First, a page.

Considering the makeup of the Utah Legislature, I do not find it surprising that anytime a piece of proposed legislation makes sense the bill gets bottled up in committee or caucus and never sees the light of day.
A prime example is House Bill 183, sponsored by Rep. Patricia Jones and Rep. Steve Mascaro. Jones is from the Democratic side of the aisle and Mascaro, who has distant relatives in Helper, is from the Republican side.
The bill would eliminate state income tax deductions for children and eliminate the 50 percent state deduction for federal income taxes paid.
HB-183 would produce $90 million for education in Utah. The bill would also make some adjustments in the state income tax rates across the board.
The changes in the income tax include dropping the top 7 percent rate, paid by two-thirds of Utahns, to 6.85 percent and having the top level kick in at $18,389 for a married couple rather than the present $8,626.
The results would be an extra $10 for a married couple with no children and an annual income of $75,000. A couple with an income of $100,000 would pay $208 more.
For a couple with two children, the $75,000 income would incur an additional $325and $100,000 would mean an additional $523.
A family of four children would see the increase on a $75,000 income at $640 and an increase of $838 on a $100,000 income.
The tax effects are based on standard deductions, not on itemized deductions.
The bill sponsors indicate that the federal deduction, now allowed on 50 percent of the federal tax, is negotiable and could be downsized.
Mascaro argues that it is not reasonable to expect parents with children to pay less in taxes for public education than residents who have no children at home.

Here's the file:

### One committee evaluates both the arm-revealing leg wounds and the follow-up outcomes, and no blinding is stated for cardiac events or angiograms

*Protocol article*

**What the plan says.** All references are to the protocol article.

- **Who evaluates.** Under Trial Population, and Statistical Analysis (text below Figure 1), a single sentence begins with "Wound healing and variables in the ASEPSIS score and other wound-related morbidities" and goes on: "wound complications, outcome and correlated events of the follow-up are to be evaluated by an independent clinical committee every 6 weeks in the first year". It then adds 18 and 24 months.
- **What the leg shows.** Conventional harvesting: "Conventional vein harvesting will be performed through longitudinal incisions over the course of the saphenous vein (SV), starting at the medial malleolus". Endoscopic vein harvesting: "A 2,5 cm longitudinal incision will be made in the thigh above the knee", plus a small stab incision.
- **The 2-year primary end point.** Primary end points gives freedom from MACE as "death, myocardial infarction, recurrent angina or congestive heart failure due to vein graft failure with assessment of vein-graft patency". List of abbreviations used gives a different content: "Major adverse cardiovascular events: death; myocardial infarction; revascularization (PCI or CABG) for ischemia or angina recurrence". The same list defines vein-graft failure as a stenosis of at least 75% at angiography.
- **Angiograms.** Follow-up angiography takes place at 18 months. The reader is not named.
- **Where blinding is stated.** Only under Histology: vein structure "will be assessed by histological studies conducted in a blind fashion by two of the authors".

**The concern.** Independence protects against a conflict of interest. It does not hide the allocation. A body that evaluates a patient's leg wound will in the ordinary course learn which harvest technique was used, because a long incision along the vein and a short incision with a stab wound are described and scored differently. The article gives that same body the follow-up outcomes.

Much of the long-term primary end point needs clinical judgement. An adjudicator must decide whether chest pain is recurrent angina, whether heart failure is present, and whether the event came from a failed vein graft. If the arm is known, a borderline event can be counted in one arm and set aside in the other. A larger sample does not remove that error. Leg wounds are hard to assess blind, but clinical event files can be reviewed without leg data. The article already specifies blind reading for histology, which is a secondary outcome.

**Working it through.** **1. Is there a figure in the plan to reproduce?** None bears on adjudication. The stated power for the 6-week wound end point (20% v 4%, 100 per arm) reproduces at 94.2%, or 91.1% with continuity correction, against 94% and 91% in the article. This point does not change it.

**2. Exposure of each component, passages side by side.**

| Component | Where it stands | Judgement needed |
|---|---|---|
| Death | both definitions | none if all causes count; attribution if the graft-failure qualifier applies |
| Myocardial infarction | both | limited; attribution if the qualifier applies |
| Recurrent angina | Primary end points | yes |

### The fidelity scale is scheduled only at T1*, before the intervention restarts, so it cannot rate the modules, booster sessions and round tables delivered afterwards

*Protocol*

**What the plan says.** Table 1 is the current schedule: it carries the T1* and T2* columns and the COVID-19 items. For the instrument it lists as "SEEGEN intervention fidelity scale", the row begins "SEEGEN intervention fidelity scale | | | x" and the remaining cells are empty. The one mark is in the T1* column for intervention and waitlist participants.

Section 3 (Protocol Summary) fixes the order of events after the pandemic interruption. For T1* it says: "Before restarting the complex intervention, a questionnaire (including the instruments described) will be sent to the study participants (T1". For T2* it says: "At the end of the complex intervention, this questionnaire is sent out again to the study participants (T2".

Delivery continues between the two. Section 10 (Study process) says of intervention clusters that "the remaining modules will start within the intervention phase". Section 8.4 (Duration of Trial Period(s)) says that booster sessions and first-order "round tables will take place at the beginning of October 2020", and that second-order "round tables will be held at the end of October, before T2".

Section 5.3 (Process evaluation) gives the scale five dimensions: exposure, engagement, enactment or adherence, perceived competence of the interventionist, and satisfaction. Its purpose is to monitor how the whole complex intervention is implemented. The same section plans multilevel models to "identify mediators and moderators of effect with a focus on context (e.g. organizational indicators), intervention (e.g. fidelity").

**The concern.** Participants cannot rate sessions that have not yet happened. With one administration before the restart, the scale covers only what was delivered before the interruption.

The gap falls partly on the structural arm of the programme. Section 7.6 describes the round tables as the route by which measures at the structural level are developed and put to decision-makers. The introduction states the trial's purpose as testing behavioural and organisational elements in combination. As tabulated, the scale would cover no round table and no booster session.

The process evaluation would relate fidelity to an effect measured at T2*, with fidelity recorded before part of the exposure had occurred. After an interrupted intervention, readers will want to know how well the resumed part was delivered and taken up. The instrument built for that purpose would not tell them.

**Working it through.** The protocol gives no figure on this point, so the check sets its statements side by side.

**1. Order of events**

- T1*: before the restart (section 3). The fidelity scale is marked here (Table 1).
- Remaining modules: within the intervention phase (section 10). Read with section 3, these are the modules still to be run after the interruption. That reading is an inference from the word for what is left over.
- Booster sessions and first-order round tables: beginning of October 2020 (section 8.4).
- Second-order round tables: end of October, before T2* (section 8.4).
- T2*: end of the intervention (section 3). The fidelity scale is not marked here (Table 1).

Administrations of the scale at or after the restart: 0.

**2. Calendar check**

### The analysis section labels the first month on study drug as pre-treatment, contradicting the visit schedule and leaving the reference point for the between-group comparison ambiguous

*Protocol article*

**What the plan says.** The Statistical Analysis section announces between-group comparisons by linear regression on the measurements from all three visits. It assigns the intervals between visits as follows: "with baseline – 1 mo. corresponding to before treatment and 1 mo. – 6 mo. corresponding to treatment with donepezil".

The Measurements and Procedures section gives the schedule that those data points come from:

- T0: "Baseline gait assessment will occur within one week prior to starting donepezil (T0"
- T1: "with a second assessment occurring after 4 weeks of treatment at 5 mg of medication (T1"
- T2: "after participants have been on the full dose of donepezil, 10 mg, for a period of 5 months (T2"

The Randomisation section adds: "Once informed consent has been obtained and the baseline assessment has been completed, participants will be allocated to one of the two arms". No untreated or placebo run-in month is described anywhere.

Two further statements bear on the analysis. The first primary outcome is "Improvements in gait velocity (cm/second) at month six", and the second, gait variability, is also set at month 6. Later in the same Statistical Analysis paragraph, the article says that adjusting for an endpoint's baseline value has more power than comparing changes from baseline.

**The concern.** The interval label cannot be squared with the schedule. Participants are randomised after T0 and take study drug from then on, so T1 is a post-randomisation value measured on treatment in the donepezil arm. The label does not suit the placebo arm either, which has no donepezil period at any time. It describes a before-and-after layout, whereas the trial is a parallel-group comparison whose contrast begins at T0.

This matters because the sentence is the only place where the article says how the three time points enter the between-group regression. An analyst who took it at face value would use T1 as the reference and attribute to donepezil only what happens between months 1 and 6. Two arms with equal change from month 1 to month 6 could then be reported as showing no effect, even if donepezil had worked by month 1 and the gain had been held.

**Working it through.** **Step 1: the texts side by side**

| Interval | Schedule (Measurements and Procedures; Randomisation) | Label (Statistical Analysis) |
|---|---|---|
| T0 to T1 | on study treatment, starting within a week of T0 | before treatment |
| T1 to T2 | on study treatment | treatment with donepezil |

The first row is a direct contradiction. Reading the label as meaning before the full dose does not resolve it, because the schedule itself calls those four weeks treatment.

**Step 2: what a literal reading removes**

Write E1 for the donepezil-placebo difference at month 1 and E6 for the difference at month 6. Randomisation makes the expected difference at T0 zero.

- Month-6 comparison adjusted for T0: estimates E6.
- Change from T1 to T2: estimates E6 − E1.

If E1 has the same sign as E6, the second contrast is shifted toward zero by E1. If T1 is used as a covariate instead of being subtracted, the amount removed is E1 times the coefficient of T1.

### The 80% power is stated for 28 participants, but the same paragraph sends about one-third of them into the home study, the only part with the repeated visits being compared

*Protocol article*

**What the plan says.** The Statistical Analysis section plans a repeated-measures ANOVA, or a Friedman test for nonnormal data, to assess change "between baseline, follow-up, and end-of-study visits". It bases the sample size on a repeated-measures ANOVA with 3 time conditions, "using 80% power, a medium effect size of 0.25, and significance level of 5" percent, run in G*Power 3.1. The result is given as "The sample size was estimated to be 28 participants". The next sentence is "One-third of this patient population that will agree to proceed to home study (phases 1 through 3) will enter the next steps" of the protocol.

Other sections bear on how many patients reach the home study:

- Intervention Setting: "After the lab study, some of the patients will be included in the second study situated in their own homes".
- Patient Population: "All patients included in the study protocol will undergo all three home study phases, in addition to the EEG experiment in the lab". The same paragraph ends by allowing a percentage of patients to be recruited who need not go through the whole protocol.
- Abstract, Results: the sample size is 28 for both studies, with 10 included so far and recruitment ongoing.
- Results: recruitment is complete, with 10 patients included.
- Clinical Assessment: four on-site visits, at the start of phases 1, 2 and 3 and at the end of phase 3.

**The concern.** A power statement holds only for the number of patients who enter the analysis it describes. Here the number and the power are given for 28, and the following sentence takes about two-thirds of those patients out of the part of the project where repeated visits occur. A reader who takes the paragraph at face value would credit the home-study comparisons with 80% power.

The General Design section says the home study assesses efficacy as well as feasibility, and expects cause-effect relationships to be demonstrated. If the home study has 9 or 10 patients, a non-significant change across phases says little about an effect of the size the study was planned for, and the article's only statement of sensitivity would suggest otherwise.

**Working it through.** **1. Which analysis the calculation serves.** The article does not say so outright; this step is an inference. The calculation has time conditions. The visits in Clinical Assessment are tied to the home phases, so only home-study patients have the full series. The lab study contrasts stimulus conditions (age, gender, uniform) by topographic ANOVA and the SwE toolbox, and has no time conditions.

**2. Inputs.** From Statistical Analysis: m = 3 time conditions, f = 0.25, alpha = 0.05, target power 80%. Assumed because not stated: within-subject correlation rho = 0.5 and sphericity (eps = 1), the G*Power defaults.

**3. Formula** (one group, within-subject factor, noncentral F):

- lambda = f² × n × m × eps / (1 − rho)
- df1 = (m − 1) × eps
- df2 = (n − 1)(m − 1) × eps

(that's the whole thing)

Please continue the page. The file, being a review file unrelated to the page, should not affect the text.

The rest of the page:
Normally, such a legislative proposal would go to the Utah House of Representatives' revenue and taxation committee.
But the chairman of the committee has said he would not put the bill on the agenda unless the Republican Caucus had a strong sentiment for the proposed legislation.
Apparently, there is no support for the proposal among the members of Utah's dominant party.
Mascaro refused to concede the death of the bill, pointing out there is too much public support for the proposal.
Jones said it was disappointing and frustrating this bill was derailed without even going to the committee.
"Why not let the debate go on?" asks Jones. The Salt Lake representative maintains the proposal helps families and public education, a family oriented concept.
The two representatives do not intend to give up on the state income tax proposal, but time is running out with only seven days remaining in the 2003 legislative session.